Regardless of their ancestry, these cats have undeniable glamour and are sought-after pets.
Non pedigree cats with long hair are less common than their shorthaired counterparts. In some of them, the clues to their origins are obvious. A dense, woolly undercoat, stocky body, and a round, flattened face are likely to be inherited from a Persian.
The ancestry of others remains a mystery in a confusion of variable coat lengths, mixed colors, and indeterminate patterns. Longhaired house cats rarely have the extravagantly thick coats seen in the show ring, but many of them are very beautiful.
Cream and white
Cream—a diluted form of red—is an unusual color in the average house cat. This one has “ghost” tabby markings, which cat fanciers try to eliminate in pedigrees by breeding only the very palest creams.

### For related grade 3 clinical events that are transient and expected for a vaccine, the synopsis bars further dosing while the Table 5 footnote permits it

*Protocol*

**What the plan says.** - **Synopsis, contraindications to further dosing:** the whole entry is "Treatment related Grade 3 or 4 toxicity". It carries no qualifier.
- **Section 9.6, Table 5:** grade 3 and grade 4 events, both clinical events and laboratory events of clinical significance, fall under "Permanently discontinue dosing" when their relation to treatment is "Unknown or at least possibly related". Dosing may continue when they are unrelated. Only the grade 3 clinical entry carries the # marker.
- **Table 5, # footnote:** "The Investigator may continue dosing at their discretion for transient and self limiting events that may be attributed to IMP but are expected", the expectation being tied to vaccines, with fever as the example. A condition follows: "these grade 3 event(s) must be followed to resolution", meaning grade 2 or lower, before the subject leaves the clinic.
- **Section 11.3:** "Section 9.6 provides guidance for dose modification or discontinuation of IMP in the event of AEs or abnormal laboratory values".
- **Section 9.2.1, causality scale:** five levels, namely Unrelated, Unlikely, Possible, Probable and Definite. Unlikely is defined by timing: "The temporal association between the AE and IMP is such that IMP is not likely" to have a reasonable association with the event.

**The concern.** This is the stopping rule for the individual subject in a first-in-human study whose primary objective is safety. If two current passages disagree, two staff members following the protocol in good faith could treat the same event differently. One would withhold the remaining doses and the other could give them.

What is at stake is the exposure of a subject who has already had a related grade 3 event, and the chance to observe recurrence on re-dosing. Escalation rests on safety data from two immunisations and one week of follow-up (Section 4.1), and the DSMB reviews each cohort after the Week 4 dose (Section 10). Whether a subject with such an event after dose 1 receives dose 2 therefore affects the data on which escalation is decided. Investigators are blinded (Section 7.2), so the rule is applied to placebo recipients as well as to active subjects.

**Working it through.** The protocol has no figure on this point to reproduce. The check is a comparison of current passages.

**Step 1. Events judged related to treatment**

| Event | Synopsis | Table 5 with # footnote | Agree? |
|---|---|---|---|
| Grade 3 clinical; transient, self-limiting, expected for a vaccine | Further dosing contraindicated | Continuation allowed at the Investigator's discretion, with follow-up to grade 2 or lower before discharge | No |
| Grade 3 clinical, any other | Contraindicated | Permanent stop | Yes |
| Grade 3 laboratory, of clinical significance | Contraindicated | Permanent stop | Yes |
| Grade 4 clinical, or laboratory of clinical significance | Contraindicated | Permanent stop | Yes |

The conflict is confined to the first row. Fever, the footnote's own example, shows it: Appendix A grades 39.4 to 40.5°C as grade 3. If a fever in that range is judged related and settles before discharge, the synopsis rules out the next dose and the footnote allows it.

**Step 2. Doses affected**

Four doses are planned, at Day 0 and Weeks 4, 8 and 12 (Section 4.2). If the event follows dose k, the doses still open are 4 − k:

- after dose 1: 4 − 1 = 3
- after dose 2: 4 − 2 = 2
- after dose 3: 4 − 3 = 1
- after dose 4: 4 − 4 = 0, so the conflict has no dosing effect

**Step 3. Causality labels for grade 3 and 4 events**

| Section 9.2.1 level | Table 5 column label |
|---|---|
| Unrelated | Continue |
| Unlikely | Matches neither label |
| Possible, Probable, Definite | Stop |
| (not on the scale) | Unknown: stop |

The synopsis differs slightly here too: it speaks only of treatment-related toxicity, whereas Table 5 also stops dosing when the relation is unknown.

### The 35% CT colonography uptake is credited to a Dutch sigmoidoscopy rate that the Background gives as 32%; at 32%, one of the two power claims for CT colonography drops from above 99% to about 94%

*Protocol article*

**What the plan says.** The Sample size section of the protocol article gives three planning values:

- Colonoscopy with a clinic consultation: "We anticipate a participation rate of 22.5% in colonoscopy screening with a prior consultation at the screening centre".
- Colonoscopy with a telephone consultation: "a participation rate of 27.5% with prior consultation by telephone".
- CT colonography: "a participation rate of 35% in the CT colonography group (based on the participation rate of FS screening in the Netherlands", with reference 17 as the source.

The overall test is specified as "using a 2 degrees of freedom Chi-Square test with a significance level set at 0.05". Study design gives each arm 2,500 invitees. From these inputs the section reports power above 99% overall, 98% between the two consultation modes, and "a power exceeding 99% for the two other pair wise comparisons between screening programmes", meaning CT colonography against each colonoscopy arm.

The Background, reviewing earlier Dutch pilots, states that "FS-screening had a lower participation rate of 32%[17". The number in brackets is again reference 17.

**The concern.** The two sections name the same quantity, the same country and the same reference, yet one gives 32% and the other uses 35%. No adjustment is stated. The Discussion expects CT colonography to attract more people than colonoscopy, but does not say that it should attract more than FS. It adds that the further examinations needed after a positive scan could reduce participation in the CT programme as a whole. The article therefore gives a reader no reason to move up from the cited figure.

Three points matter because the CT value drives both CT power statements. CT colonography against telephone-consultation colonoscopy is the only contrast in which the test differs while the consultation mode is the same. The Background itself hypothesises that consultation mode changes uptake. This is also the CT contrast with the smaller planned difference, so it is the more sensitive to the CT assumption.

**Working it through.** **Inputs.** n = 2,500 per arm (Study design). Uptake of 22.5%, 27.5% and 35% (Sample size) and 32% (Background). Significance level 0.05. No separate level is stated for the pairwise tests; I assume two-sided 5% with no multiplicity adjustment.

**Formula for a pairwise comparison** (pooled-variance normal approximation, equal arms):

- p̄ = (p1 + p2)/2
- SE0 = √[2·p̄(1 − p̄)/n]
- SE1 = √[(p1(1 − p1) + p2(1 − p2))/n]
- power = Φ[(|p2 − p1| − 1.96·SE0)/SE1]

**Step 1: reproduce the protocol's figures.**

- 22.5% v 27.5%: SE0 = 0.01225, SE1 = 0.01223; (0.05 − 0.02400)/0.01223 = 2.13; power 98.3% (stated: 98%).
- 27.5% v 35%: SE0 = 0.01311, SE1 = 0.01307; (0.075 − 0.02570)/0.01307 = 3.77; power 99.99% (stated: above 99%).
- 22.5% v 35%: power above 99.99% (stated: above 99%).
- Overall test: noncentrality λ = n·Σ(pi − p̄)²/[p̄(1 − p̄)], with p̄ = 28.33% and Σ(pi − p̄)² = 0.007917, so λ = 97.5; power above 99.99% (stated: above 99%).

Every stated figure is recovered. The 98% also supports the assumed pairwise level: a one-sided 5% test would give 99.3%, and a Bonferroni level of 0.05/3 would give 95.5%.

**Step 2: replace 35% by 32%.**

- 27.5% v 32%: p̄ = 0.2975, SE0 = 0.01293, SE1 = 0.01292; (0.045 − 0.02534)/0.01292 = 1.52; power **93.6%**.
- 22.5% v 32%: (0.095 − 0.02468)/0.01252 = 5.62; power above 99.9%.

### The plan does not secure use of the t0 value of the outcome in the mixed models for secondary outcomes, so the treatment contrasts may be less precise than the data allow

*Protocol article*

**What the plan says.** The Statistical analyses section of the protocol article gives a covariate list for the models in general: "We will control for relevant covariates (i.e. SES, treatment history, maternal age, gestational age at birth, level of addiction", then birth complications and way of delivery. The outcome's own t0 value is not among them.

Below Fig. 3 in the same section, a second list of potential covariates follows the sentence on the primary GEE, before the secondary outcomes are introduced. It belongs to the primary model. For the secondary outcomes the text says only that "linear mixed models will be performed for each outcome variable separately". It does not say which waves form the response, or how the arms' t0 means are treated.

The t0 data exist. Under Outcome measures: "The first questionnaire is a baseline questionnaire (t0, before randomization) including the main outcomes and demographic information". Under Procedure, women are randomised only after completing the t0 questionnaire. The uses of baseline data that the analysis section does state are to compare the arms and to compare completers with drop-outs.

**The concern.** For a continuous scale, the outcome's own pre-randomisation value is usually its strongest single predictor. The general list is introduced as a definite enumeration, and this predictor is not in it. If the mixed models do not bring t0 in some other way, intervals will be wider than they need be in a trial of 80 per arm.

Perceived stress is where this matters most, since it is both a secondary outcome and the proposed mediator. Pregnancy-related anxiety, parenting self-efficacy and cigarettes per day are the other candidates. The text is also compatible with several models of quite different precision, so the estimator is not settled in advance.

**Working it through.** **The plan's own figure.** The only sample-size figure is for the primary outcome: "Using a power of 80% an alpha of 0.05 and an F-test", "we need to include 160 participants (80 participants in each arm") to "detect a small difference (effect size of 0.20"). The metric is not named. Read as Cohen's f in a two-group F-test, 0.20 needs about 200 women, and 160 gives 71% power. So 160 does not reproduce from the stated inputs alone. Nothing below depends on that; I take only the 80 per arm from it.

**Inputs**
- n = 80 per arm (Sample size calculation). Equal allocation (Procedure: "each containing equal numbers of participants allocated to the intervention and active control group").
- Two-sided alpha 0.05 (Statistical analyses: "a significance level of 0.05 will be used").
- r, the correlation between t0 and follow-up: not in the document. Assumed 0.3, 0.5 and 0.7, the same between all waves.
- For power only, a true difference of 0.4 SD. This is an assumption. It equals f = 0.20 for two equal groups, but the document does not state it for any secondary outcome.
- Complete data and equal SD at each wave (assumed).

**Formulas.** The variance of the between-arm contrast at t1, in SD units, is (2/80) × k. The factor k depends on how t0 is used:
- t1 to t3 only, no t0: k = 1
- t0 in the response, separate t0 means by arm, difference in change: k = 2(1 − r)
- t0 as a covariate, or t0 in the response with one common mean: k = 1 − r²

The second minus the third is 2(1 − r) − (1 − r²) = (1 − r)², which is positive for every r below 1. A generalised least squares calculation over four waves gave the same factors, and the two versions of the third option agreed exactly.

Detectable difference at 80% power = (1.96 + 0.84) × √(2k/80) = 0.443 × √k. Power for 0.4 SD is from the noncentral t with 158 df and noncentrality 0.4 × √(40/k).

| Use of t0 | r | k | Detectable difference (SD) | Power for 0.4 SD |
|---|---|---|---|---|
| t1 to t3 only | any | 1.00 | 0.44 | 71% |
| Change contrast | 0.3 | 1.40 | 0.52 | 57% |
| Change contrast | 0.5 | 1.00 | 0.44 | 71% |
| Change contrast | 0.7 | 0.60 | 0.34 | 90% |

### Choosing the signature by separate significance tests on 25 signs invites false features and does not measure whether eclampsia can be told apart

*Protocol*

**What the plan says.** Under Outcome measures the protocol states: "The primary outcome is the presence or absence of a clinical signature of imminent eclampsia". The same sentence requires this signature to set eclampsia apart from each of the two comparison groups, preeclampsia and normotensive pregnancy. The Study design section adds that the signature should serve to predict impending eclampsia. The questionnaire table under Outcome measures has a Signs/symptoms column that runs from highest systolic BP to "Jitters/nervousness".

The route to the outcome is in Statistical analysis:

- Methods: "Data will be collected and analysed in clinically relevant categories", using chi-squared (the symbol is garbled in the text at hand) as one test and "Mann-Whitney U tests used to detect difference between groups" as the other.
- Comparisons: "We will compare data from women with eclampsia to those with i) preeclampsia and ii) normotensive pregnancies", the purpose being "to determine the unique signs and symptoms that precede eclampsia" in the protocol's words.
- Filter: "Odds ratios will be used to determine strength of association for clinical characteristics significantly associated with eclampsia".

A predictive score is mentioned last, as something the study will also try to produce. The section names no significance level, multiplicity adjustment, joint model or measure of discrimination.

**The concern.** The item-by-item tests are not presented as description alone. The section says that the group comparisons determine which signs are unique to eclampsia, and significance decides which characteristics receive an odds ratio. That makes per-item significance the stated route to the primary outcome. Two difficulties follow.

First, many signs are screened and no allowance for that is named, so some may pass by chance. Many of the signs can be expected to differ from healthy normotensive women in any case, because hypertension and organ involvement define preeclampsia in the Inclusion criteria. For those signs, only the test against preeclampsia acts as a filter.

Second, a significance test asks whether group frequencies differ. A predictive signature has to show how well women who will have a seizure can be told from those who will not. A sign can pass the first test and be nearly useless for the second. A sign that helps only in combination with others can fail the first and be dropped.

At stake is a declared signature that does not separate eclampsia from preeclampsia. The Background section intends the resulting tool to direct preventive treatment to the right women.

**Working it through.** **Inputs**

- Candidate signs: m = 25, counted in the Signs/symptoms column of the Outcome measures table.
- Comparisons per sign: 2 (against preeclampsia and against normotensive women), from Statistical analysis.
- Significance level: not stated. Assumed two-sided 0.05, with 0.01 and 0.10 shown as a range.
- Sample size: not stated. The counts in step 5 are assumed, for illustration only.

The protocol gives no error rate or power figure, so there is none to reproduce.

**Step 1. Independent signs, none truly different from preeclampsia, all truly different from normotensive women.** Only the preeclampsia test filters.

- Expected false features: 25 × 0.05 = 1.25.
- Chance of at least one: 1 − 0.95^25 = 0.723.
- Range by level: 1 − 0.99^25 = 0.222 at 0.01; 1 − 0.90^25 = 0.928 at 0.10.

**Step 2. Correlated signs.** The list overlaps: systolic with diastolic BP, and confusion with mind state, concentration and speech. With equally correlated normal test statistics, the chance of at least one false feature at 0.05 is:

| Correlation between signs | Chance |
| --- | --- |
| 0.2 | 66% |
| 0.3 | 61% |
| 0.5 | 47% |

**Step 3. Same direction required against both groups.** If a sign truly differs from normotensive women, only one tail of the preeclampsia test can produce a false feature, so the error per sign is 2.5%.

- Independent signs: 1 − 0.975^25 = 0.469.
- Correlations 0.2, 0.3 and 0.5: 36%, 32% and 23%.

Jet-black was among the first colors to be popular in longhairs. In random-bred cats there are likely to be slight tinges of brown or tabby pattern in the coat. Black coats may have a grayish or brownish hue.
Silver and white
Rarely seen in the domestic house cat, silver is the effect of a white coat tipped with darker color at the end of each hair. Depending on their degree of tipping, pedigree silver cats are sometimes known as chinchillas.
Most owners of a red tabby are likely to refer to their pet as a “ginger” cat. This color is much sought-after and can often be just as deep and rich in nonpedigree cats as it is in purebreds.
Long fur tends to blur tabby patterning. This cat has a semi-long coat marked with the pattern known as “classic” tabby, which on a shorter coat would appear as boldly defined, dark whorls.